WORLD: More and more emerging countries are considering joining the BRICS group, which is seen as the major emerging countries’ counterweight to the US-led West and the G7. Especially in times like these, this is also a clear signal to Washington.
The BRICS group of states, consisting of Brazil, Russia, India, China and South Africa, are working ever more closely together on an economic and political level. Together they represent 3,26 billion people and a gross domestic product of US$27,54 trillion. According to estimates, the economic output of these five countries will account for 50 percent of total global value added by 2030.
In view of the fact that “rules-based” Western countries are experiencing serious economic problems, this prognosis does not even seem that far-fetched.
In contrast to the G7 group, the representatives of the US-led collective West, the BRICS group sees itself as an open organization that does not interfere in the internal affairs of other countries. It is therefore not surprising that membership in this group of states also arouses the interest of diverse nations.
In particular, those states that have their own problems and conflicts with the United States seem to be most interested. Argentina and Iran, for example, announced their intention to become part of the group of states. And Indonesia and the United Arab Emirates have recently expressed interest in becoming members.
The list does not end there as Saudi Arabia, Egypt and Turkey also plan to join BRICS , the President of the International BRICS Forum Purnima Anand confirmed to Russian outlet Izvestia, adding that a discussion and a possible decision on some countries will be held at the next summit of the association, which will take place in 2023, the Russian news agency TASS reported.
These countries could participate in increased resource sharing and open up air, trade and financial routes “to the new global realities”.
Notably, BRICS countries are working on establishing a new common reserve currency, similar to the IMF’s Special Drawing Rights. This would enable economic cooperation without having to resort to the US dollar or the euro – and without being threatened with having their funds confiscated by Western financial institutions.
A major Western bank, ING, has meanwhile brought up the discussion of a basket of BRICS currencies, noting that “the increasing weaponization of the dollar” could see a move into gold.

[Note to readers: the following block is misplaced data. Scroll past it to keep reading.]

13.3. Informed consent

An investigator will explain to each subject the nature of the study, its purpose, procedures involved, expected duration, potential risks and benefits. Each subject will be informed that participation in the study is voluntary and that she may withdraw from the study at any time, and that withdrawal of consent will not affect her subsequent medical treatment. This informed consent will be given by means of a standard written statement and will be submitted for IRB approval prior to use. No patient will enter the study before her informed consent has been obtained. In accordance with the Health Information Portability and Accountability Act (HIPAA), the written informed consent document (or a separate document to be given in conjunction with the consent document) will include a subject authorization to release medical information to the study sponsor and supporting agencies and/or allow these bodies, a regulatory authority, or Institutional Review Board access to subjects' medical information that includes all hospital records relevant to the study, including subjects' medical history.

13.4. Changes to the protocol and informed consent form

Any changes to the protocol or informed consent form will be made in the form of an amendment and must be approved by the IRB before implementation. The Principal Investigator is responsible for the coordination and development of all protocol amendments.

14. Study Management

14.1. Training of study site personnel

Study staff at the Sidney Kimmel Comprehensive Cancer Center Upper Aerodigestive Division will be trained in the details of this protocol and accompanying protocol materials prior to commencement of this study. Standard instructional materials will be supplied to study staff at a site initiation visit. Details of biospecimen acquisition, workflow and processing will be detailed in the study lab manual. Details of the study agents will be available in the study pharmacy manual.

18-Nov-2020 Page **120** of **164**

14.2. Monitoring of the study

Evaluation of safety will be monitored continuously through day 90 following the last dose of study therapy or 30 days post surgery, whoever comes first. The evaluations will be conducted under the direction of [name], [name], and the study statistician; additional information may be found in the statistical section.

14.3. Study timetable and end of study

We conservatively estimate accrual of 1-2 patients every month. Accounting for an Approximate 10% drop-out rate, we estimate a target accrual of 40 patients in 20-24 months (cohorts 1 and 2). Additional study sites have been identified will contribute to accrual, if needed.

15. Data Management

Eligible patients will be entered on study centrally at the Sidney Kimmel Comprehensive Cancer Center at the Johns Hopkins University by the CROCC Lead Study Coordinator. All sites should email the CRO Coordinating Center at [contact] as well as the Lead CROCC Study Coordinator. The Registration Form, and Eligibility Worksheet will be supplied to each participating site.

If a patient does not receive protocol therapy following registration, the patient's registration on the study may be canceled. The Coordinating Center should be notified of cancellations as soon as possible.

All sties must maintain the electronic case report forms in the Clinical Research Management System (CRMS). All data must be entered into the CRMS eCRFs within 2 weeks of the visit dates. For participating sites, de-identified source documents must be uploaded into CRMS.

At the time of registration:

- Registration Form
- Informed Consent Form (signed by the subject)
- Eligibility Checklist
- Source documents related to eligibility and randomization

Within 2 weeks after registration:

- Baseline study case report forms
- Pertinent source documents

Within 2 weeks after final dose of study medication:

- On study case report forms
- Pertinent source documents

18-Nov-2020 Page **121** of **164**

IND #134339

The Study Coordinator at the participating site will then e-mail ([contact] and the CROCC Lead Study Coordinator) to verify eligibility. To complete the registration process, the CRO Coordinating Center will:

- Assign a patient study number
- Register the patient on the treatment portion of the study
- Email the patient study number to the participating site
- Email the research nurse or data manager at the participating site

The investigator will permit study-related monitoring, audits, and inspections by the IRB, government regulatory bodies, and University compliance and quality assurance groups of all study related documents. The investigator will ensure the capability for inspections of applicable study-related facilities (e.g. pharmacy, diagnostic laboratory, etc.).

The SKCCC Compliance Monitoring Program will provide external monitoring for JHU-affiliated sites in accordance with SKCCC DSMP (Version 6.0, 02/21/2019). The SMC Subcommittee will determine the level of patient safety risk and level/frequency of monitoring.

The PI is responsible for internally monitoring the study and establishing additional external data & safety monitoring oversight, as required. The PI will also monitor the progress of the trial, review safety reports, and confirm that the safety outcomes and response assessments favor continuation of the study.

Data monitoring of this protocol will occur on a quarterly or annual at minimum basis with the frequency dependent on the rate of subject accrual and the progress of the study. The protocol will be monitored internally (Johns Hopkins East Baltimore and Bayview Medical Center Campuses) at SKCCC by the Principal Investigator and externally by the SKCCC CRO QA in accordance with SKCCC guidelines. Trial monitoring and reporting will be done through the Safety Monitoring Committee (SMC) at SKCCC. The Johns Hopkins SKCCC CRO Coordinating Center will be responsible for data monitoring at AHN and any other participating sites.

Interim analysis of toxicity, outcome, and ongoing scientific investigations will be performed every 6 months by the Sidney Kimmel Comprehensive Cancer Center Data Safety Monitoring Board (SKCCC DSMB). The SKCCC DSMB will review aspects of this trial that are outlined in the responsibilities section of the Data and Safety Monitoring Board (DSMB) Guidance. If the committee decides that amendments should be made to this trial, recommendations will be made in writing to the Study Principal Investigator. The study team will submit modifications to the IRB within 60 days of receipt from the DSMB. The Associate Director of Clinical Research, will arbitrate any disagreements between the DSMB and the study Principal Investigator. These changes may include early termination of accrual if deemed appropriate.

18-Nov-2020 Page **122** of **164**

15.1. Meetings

Former Russian President and Prime Minister and current Deputy Chairman of the Russian Security Council Dmitry Medvedev commented on the expansion. “The best protection against the rotting euro will be the transition to new means of payment in trade with our reliable partners, including through the use of national currencies – the Russian ruble, Chinese yuan, Indian rupee, etc,” he wrote on Telegram. “The dollar, the euro and the pound sterling are clearly not enough for the modern world.”
BRICS nations have since opted for a payment system that would be an alternative to the US-dominated SWIFT system. The main benefits highlighted were redundancy in case there were disruptions to the SWIFT system.
China has initiated the development of their own payment system called CIPS: the Cross-Border Inter-Bank Payments System (CIPS), which provides a network that enables financial institutions worldwide to send and receive information about financial transactions in a secure, and standardized system. India also has its alternative Structured Financial Messaging System (SFMS), as does Russia with its System for Transfer of Financial Messages (SPFS).
As more countries join BRICS and indirectly related organizations like the Shanghai Cooperation Organization (SOC), the Belt and Road Initiative (BRI) and so on, it becomes more difficult for the United States to exert influence economically and to put financial pressure on nations to bend to its will.
The financial war declared on countries outside the realm of the dollar, showed many countries how vulnerable they actually are as a result of a close connection to the western financial systems. Over-reliance on China may also pose dangers for many, but what other options remain?
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